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- Boatyard Bonfire
- The Exhibition
- Milky Way Over Green Pond
- Aquatica Skies
- Brownes Beach Boats
- Morning Surf
- Harrison Point Lighthouse
- Lighting Tents
- Balancing Act
- Bathsheba Glow
- WAV Boat
- Dancing With Waves
- After Irma
- Simple Rock
- Day 11 - 25 Days of Moving Pictures
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- Eclipse 2017
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- Shark Hole Sunset
- Carlisle Bay Sunset
- Day 7 - 25 Days of Moving Pictures
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- The Giant Dreams
- Day 4 - 25 Days of Moving Pictures
- Day 3 - 25 Days of Moving Pictures
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- 25 Days of Moving Pictures
- Stars Over Sharks
- East Coast Breakaway
- Perseids On The Pond
- When It's On
- Pebbles Beach
- Sky Painting
- We R 1
- Days of Innocence
- Little Bay - Triptych 1
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- Little Bay - Triptych 3
- Before The Storm
- Beach Chill
- Stream to The Sea
- Shore Racer - Lakes Beach
- The Longest 10 seconds
- Blue House By The Sea
- A Perfect Hideaway
- The Sunrise Whisperer
- The Deep End
- Carlisle Bay
- Together By The Beach
- When The Colours Gone
- Sunset On The Boardwalk - Bridgetown, Barbados
- Beach Scene - Hastings Beach, Barbados
- Catching The Glow
- Jetty Infinity
- Aqua Lines
- Treasure Island
- Hobby Class - Batts Rock, Batbados
- Life Guard Tower - Batts Rock, Barbados
- Sun Sliding - Batts Rock, Barbados
- Bathsheba Rockin – Bathsheba, Barbados
- Bay at the End – Bathsheba, Barbados
- Sun Catcher - Codrington College, Barbados
- Lilly Pad Trail – Codrington College, Barbados
- Lighthouse Glow - Ragged Point, Barbados
- Watching For Wave – Chalky Mount, Barbados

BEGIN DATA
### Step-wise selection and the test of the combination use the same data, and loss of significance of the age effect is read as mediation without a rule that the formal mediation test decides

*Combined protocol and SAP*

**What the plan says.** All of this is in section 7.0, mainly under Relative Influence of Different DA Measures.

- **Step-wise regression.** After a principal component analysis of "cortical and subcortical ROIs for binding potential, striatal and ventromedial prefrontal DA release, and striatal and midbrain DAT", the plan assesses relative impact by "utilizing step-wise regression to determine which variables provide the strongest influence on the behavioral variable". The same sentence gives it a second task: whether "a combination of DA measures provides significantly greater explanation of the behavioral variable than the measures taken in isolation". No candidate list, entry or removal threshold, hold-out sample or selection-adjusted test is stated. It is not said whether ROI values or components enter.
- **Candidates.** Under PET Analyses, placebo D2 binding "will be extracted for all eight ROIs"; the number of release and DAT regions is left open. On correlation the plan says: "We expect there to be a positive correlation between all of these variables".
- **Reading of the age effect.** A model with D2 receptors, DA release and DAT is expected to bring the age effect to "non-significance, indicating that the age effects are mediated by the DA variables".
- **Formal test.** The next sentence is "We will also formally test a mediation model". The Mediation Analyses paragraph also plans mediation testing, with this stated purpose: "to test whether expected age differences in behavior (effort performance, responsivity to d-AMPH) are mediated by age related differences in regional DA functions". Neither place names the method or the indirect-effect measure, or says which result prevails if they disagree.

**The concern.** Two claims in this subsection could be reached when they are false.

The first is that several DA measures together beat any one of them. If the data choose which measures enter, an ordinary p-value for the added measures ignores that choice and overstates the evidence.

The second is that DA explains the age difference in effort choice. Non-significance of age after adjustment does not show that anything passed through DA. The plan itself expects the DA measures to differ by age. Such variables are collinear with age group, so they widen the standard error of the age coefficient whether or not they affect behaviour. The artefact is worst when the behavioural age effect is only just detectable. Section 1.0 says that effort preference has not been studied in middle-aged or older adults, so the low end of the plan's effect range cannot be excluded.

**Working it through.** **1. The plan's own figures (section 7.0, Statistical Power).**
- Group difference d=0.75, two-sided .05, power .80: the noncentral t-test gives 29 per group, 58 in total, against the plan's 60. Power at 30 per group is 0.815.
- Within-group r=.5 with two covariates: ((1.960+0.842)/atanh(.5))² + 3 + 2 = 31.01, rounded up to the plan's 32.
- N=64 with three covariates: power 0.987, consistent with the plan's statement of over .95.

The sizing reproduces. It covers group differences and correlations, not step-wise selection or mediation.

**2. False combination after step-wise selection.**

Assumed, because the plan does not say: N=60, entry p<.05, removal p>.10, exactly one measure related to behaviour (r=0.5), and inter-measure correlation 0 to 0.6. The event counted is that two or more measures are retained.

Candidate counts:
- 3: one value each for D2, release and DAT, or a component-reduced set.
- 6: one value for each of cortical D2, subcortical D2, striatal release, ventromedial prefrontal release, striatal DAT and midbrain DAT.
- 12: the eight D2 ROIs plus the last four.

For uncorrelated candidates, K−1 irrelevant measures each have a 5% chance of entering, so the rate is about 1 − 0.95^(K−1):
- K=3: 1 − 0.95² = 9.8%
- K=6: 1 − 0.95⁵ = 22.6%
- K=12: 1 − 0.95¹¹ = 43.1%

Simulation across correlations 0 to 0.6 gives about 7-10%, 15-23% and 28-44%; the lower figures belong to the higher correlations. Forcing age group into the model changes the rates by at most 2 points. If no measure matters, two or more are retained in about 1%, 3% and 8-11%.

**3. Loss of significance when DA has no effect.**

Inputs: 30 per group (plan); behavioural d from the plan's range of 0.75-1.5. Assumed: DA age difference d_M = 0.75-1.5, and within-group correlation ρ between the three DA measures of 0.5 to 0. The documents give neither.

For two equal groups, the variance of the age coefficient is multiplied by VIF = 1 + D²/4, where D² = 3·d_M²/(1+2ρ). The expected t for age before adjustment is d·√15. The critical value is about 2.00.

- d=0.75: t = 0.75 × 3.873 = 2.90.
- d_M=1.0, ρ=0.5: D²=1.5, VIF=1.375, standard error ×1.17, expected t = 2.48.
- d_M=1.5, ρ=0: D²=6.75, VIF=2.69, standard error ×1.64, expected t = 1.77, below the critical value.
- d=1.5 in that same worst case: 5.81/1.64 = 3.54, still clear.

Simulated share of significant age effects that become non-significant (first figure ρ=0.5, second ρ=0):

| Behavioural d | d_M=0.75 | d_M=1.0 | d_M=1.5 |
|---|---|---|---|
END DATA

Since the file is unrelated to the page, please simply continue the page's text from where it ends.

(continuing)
- Shine Down
- Overflow- North Point, Barbados
- Beach Pool – Surfers Bay, Barbados
- Chalky Mount Reflections – Lakes Beach, Barbados
- The Source - St. Andrew, Barbados
- Duckling Revealed
- Shooting a Stitched Panorama Cityscape
- My Top 20ish Photographs for 2016
- Faking a Long Exposure Photograph
- "Edge of Bim" Book update
- Meikon Bites The Dust
- My Top 20ish Photographs for 2015
- Shooting Waves with the Sony A6000 and Meikon Water Housing
- Beauty in Sargassum
- Total Blue Horizon
- Channel at Batts
- The Gears of Imagination
- Sargasso Sunrise
- The Wild, Wild, West Out East
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- Phoenix and The Shark
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- The Great Wall of Port Ferdinand
- Return to Green
- My Top 20ish Photographs of 2014
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- 3 Views of a Lighthouse
- The Arcanum comes to Lakes Beach
- Long Pond
- Sam Lord's Castle and the Lens of Zoom Pt.2
- Sam Lord's Castle and the Lens of Zoom
- Giant Stepping Stones
- Ef greedy wait hot wud cool
Beauty in Sargassum
Monday 25th of May 2015
Beauty in Sargassum
Barbados has some of the most beautiful beaches in the world.
As a seascape photographer I'm very fortunate to have access to all of them. We live on a small island (166 sq miles) and the longest journey from one side to the other is a little over 1hr.
All of the beaches are made available to the public.
Over the last 2 years we have been getting a bigger influx of Sargasso seaweed. Usually, depending on the time of year we might see a few strands on the east coast but we have been getting swamped recently. The east coast takes the brunt of it as it makes its way from the North Atlantic.
This side of the island has some of the most beautiful, rustic locations and it's my favourite spot for seascapes. The seaweed also has a very pungent smell which can be difficult to remove from your shoes. I was going to start shooting on the west coast, which has the calmer Caribbean waters and very little seaweed, but I decided to try and find some of the beauty in Sargasso.
The seaweed has these tiny (about 2mm) capsules filled with air that keeps them afloat. The little capsules can sometimes break off and form these interesting patterns in the sea and on the beach.
In this shot they almost look like wandering nomads arriving to some to some promised land.
Here you can see the various types of berrylike pods which help keep the fronds afloat to promote photosynthesis.
This one almost looks like a smiley face.
In this shot there were literally millions of the little berries floating along the coast.
It looked like one giant Mocha Latte.
They would form these psychedelic moving patterns. Almost like a kaleidoscope. Eventually a large wave would hit them and break the pattern, and then they would morph into new shapes with the undulating swells.
It was quite hypnotizing to watch.
Here they are again as a triptych.